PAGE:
‘Now is the time,’ Six Indigenous movies that capture Indigeneity

Native zombie killers are immune to the zombie’s bite and New Zealand director of 'Thor Ragnarok' portrays Hitler in a WWII spoof

As an organization that is “dedicated to presenting the best of international and Canadian cinema and creating transformational experiences for film lovers and creators of all ages and backgrounds,” the Toronto Film Festival, also popularly referred to as TIFF, released a surprisingly rich selection of Native and Indigenous-related movie premieres that would surely be of interest to film aficionados interested in Indian Country.

From Native zombie killers immune to the zombie’s bite to the New Zealand director of Thor Ragnarok that portrays Hitler in a racially-based World War II spoof, to a documentary on Mohawk musician Robbie Robertson, the film festival had something for nearly every pallet.

Here are the movie descriptions and movie trailers (if available) that showed at the world-renowned Toronto Film Festival

Note: The descriptions of these films are from the Toronto Film Festival website with a link to each film page below. There will be further coverage, reviews and more in the days to follow in Indian Country Today.

Jojo Rabbit

Jojo Rabbit
Courtesy Tiff

Thor Ragnarok director and New Zealander Taika Waititi plays Hitler in a spoof on racism taking place in World War II.

Jojo Rabbit description page: Taika Waititi directs a riotous cast — including Sam Rockwell, Scarlett Johansson, Rebel Wilson, Thomasin McKenzie, and newcomer Roman Griffin Davis — in this daring, touching, and comedic satire about a young German boy who discovers a Jewish girl hiding in his home and consults with his imaginary best friend, Adolf Hitler (Waititi).

Blood Quantum

Blood Quantum

A zombie movie where Native people are immune to the zombie bite. Featuring Native actors Michael Greyeyes, Forrest Goodluck, Elle-Máijá Tailfeathers, Kiowa Gordon, Stonehorse Lone Goeman, Brandon Oakes, William Belleau, Gary Farmer, Devery Jacobs and more.

Blood Quantum description page: Jeff Barnaby’s astutely titled second feature is equal parts horror and pointed cultural critique. Zombies are devouring the world, yet an isolated Mi’gmaq community is immune to the plague. Do they offer refuge to the denizens outside their reserve or not?

Lina from Lima

Lina from Lina

An Indigenous musical about a Peruvian migrant worker

Lina from Lima description page: The issue of migrant labor gets a winningly light touch in this musical comedy — and debut fiction film — from documentarian María Paz González, about a Peruvian woman working as a domestic helper for a wealthy Chilean family who prepares for a trip home to visit the son she left behind.

Black Bitch

Black Bitch

About an Australian Indigenous lawyer. There has been controversy as you might imagine due to the title on social media.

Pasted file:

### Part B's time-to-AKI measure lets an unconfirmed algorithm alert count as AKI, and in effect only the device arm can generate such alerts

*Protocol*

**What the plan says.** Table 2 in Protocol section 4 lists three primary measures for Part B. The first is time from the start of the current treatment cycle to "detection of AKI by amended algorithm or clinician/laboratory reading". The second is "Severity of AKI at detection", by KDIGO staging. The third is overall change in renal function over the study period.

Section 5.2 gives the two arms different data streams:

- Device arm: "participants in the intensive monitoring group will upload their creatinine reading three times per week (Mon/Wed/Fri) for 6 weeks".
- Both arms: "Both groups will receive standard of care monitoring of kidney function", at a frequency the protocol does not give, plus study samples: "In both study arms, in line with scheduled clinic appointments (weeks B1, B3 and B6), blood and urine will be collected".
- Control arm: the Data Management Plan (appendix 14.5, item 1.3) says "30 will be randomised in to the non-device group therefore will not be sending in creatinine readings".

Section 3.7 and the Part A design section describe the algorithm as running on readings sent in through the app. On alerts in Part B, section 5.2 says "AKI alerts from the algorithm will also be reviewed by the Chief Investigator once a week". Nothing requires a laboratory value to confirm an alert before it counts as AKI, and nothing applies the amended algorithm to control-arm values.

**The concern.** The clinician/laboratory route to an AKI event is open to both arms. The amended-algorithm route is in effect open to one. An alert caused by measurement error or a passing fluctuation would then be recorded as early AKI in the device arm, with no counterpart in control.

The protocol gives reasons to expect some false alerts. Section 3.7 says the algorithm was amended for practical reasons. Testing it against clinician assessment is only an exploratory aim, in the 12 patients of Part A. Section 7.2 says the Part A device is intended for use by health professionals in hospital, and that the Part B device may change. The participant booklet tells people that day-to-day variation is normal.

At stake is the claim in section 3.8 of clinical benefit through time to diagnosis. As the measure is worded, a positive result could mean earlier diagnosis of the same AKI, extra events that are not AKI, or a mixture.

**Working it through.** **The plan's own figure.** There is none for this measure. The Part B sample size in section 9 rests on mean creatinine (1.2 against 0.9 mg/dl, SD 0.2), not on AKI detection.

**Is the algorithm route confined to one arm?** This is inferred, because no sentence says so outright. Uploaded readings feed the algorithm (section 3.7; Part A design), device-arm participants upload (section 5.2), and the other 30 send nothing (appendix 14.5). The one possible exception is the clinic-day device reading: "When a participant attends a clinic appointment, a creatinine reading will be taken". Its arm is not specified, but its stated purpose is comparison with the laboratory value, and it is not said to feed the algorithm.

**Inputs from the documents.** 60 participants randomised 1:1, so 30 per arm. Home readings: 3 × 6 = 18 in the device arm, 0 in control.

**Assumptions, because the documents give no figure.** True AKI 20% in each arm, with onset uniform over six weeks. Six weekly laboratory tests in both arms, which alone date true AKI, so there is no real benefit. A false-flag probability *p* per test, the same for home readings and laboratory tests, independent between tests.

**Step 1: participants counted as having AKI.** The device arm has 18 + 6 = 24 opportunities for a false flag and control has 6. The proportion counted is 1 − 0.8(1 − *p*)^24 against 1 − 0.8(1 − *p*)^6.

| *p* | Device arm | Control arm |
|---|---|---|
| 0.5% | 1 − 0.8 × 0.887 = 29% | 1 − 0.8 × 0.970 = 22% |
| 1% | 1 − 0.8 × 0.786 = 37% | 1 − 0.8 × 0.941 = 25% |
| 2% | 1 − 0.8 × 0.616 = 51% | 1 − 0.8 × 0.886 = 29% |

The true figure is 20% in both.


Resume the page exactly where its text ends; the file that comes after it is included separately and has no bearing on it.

Black Bitch description page: A local Indigenous politician (Deborah Mailman) is recruited to the senate by the Australian Prime Minister (Rachel Griffiths) after a contentious video goes viral, in Rachel Perkins' drama about systemic injustice and the complexities of political change.

Once Were Brothers: Robbie Robertson and The Band

Once Were Brothers - Robbie Robertson and The Band

A documentary on the Mohawk musical icon Robbie Robertson.

Once were brothers description page: Directed by Daniel Roher (Ghosts of Our Forest) and executive produced by Martin Scorsese, Brian Grazer, and Ron Howard, the feature documentary follows Robertson from his early life in Toronto and on the Six Nations of the Grand River reserve, in Southern Ontario, to the creation of legendary roots-rock group The Band.

Now is the Time

Now is the Time

1969 documentary on the carving and raising of the first Haida totem pole in over a century

Now is the Time description page (short cuts programs): A 1969 documentary on the carving and raising of the first Haida totem pole in over a century becomes the springboard for a film that restores fullness and richness to the larger story of a nation’s resurgent identity.

Christopher Auchter is a Haida filmmaker and animator. He has written, directed, and animated the short The Mountain of SGaana. Now Is the Time is his latest film.

There were additional selections of interest at the Toronto Film Festival / TIFF such as One Day in the Life of Noah Piugattuk, The Australian Dream, The Invisible Life of Eurídice Gusmão and more. 

Access the full list of films on the film festival website at https://tiff.net/.

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Follow Indian Country Today’s associate editor Vincent Schilling (Akwesasne Mohawk) on Twitter - @VinceSchilling and Instagram - @VinceSchilling

Email - vschilling@indiancountrytoday.com

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